It’s an old chestnut. Elearning vs the classroom. What’s more effective for learning – a tutor in front of a flipchart or various computer-mediated ways. Some recent research has come with up answers – not stunningly new but confirming best practice and best advice that’s decades old.
Way back in the late 1980s, before you were born
When I was new to this game I had the privilege of being a student on two courses by Dr Ruth Clark. She was (and still is) one of the leading lights in what was then called Computer Based Training (CBT) in the US. One of the courses began with the question ‘What’s more effective for learning – CBT or classroom?’
She talked us through some research that showed the modality – classroom or computer – isn’t the factor that makes the difference to learning effectiveness: it’s the learning methods that are applied. She used this as the basis of her case for using instructional design methods based on cognitive science to present information and practice in ways appropriate to the content and aims.
Back to today
It all seems obvious in retrospect but if you
- overload people with information
- don’t base it on what they’ll have to do with it,
- or what they’re expected to remember and what they aren’t
they’ll forget most of it. This will happen regardless of whether you bore them with a 30-screen page turner on the laptop or bore them in person with a 40 minute lecture. If you give people realistic tasks that resemble what they have to do at work, and give them clear feedback based on their decisions, they’ll learn whether it’s on-screen or in person.
Clive Shepherd has repeatedly made the point that learning methods – exposition, exploration, guided practice, and discovery – are timeless. Choose the appropriate method and it will be effective. Technology may or may not then step in to make it more efficient. But technology isn’t what makes it effective.
Where there’s a Will … (sorry, I had to!)
I was reminded of Dr Clark’s introductory session when I read the research summarised by Dr Will Thalheimer in Does Elearning Work? What the Scientific Research says.
In an easily digestible 30-page summary he looks at lots of research (in the form of statistical meta-analyses) looking at modern elearning vs classroom, and other studies relevant to the question. His starting point is that we think elearning must be effective because everyone in education and business uses it – so it must work, right? Balancing that is the common groan from workers told they have to do some elearning, the feeling that it’s boring and over-hyped and it’ll never replace a good instructor.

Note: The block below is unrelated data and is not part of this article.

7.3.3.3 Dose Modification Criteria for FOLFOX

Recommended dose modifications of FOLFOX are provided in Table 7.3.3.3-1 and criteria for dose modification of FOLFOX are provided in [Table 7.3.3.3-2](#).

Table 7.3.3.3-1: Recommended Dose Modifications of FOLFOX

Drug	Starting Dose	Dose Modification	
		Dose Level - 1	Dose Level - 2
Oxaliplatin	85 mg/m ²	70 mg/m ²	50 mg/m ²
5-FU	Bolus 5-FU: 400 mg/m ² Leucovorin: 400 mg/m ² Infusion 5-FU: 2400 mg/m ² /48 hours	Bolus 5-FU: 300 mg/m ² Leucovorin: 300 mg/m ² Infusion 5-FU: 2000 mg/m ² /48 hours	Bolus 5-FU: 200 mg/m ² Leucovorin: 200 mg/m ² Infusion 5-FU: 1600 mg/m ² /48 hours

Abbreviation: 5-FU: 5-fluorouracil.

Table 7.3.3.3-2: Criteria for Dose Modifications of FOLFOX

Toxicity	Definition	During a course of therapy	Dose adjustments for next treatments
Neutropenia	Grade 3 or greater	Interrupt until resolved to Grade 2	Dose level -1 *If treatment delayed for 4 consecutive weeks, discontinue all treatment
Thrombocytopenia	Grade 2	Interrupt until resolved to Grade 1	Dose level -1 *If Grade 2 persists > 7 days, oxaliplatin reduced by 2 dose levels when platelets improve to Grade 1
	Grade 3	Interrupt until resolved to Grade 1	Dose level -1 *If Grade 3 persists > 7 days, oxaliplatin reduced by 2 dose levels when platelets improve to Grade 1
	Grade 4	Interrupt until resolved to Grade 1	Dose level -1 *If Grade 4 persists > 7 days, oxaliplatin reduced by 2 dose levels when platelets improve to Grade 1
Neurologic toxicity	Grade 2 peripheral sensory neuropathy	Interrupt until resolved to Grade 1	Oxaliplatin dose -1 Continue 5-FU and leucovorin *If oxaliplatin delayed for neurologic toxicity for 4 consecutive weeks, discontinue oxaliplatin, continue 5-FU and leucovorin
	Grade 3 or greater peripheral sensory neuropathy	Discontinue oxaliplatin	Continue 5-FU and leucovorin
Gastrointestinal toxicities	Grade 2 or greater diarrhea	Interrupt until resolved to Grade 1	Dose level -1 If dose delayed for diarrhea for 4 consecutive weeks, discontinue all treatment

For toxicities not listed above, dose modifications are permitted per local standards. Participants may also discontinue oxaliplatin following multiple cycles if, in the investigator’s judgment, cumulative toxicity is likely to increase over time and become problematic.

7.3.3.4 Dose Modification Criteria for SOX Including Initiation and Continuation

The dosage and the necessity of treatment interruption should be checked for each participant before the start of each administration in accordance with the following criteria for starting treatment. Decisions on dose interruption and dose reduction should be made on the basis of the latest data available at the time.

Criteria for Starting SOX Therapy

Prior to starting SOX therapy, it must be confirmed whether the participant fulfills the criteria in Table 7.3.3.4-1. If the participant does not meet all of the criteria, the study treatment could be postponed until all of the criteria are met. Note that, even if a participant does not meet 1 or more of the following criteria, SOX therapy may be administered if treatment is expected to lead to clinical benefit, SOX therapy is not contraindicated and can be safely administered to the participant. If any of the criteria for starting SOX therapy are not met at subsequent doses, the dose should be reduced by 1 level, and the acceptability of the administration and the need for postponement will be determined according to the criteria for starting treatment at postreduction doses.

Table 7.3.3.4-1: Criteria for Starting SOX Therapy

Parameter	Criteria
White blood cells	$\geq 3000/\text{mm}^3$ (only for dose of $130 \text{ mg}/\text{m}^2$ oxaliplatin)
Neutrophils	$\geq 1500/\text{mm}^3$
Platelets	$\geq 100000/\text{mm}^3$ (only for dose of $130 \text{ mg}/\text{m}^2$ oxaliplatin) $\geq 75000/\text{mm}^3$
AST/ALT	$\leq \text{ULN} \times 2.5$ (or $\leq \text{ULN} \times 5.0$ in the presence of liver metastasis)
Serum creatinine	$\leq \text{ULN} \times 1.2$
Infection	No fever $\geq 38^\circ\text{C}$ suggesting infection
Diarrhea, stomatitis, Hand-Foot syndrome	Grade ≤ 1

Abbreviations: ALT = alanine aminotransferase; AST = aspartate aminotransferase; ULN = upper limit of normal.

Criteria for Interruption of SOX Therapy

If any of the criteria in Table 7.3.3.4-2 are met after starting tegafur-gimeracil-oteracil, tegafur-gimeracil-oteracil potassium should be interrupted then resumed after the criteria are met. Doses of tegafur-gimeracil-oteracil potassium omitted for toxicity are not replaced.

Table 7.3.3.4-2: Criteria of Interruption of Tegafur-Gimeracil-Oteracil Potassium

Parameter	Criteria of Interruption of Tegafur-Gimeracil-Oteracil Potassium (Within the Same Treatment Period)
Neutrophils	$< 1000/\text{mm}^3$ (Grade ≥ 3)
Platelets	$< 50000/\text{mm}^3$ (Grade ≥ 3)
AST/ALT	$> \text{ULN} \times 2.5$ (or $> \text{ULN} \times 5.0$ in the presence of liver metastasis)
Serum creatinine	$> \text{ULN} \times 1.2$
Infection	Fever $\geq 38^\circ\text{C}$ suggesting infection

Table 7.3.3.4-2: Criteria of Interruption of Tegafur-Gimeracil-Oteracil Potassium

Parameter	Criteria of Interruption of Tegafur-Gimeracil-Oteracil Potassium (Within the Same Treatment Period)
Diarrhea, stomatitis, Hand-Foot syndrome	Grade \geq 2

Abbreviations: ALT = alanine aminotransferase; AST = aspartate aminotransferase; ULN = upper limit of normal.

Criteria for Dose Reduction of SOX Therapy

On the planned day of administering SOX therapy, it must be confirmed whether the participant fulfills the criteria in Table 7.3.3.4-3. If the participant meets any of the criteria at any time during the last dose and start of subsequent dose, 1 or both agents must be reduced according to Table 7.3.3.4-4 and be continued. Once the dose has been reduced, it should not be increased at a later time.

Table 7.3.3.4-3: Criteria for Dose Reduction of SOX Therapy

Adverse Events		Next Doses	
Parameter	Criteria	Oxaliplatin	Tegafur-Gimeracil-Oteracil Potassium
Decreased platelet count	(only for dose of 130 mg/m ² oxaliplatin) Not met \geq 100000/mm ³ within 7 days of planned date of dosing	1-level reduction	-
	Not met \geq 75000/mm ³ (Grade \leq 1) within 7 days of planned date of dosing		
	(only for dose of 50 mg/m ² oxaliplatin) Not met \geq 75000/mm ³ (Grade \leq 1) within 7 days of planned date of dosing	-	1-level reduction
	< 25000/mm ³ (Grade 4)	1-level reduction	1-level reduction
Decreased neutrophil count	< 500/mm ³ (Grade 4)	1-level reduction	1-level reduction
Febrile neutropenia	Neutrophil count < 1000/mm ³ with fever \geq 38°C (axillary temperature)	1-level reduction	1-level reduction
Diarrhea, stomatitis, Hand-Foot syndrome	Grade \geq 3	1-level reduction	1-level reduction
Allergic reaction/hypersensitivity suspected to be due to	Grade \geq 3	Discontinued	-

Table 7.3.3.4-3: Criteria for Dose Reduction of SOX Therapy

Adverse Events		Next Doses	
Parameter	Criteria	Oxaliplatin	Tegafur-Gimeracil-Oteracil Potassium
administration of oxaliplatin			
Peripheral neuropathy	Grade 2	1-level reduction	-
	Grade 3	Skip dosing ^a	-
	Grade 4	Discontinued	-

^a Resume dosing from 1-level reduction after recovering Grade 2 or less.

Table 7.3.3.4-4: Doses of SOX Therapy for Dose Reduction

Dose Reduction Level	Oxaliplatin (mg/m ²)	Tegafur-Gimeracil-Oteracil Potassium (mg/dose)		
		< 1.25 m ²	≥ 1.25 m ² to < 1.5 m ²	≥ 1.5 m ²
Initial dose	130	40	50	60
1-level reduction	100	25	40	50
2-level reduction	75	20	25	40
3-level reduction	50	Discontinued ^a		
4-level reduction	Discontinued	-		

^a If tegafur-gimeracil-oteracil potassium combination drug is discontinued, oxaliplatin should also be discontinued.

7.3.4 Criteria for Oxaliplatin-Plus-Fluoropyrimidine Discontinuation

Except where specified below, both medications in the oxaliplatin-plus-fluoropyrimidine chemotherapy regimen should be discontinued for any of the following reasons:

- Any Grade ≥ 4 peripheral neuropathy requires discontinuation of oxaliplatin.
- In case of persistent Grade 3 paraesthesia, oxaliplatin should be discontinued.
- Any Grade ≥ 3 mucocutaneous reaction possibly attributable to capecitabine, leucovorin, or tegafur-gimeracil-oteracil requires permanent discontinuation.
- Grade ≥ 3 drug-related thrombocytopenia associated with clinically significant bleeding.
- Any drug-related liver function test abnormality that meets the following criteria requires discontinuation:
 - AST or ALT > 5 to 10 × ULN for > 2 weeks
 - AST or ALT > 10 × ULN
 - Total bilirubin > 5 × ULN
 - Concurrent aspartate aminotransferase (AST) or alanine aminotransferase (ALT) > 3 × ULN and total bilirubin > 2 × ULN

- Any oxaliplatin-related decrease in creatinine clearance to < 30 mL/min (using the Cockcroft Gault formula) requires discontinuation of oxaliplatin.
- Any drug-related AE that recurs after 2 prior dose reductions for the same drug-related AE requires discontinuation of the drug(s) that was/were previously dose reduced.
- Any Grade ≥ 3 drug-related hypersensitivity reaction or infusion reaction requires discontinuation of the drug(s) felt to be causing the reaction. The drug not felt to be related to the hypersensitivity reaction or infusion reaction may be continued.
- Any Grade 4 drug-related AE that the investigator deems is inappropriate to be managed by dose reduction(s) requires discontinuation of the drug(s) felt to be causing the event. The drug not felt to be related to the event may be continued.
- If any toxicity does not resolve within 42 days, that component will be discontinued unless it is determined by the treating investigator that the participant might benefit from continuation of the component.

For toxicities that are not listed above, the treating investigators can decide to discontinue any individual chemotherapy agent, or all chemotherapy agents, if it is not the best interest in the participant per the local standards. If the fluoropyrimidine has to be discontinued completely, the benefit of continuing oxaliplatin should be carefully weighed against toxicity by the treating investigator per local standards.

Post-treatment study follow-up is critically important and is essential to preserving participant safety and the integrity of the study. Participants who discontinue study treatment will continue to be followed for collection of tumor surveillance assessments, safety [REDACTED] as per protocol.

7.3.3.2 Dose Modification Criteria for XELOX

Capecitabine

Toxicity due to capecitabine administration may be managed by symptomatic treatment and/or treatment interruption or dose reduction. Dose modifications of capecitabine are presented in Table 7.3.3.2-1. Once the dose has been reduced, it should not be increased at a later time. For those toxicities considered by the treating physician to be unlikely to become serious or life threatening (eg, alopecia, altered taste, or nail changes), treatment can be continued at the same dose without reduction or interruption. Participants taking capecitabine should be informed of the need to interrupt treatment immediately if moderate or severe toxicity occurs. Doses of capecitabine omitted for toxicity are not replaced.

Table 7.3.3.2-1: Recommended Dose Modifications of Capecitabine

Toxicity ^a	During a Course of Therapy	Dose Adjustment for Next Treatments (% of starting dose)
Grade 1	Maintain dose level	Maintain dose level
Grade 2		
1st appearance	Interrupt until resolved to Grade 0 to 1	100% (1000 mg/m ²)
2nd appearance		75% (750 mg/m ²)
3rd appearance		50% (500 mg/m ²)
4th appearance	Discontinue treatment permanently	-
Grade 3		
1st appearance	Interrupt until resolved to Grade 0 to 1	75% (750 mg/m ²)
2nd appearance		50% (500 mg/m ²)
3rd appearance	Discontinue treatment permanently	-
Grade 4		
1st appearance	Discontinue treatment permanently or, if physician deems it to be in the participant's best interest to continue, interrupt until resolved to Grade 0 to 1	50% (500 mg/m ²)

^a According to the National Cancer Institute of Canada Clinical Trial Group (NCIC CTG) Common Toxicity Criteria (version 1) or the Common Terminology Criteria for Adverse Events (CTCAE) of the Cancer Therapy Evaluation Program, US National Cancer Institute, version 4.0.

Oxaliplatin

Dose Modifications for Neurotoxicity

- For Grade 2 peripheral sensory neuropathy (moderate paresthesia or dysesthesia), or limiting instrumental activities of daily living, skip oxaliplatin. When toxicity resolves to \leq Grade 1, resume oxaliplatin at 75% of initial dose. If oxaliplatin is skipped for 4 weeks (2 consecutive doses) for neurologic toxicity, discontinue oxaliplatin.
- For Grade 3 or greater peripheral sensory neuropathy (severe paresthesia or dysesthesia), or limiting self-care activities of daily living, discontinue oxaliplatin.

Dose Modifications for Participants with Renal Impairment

There are four sections:
- Meta-analyses of classroom vs elearning studies
- Single studies that focus on the range of activities included under the umbrella of elearning
- Studies of deep and non-trivial elearning applications
- Studies of topics relevant to to modern elearning, such as simulations and games.
Will’s conclusions – or rather what he says are the conclusions of research:
- If you control a piece of research for learning methods, the results of elearning and classroom are pretty much the same
- If you don’t, results tend to be better for elearning
- This is because generally more attention is paid to selecting appropriate methods in elearning design
- Blended learning – combining online and face to face – outperforms face to face, largely because the elearning component uses more appropriate methods.
The methods that are most effective are:
- Realistic decision making
- Authentic tasks
- Spreading repetition over time
It ain’t all good
Before we get too triumphalist, however, he notes that the advantages of elearning shown in these studies tends to be small to moderate.
Why? Because much elearning doesn’t use these methods. It’s stuck in the assumption that its job is just to impart information – what Clive Shepherd calls ‘exposition’ – with the same information-transfer mentality as the lecturer who reads a chapter of a book or the instructor who talks through a deck of bullet-pointed slides.
Thalheimer points out that retrieval practice – exercises that make you retrieve information from memory – outperforms elearning that doesn’t use it.
He concludes with a plea to designers to focus on method first.
Don’t assume elearning is best. Don’t assume classroom instruction is best.
Also, don’t assume learning methods traditionally utilized in one modality can’t be utilized in another.
We see in the research review how even such classroom staples as role plays and
discussions can be successfully utilized online. We should also be aware that interactive
learning methods typically used in elearning can also be parlayed successfully in classroom
The research is there – use it!
Maybe you’re trying to persuade a manager or a client to use better learning methods. Or just trying to talk them away from dumping the course notes into elearning. This research should give a little more power to your arm.
- The Blend as a Journey
- Will Thalheimer’s take on the research
- Clive Shepherd on Blending
- Donald Clark on 10 facts about learning that are proven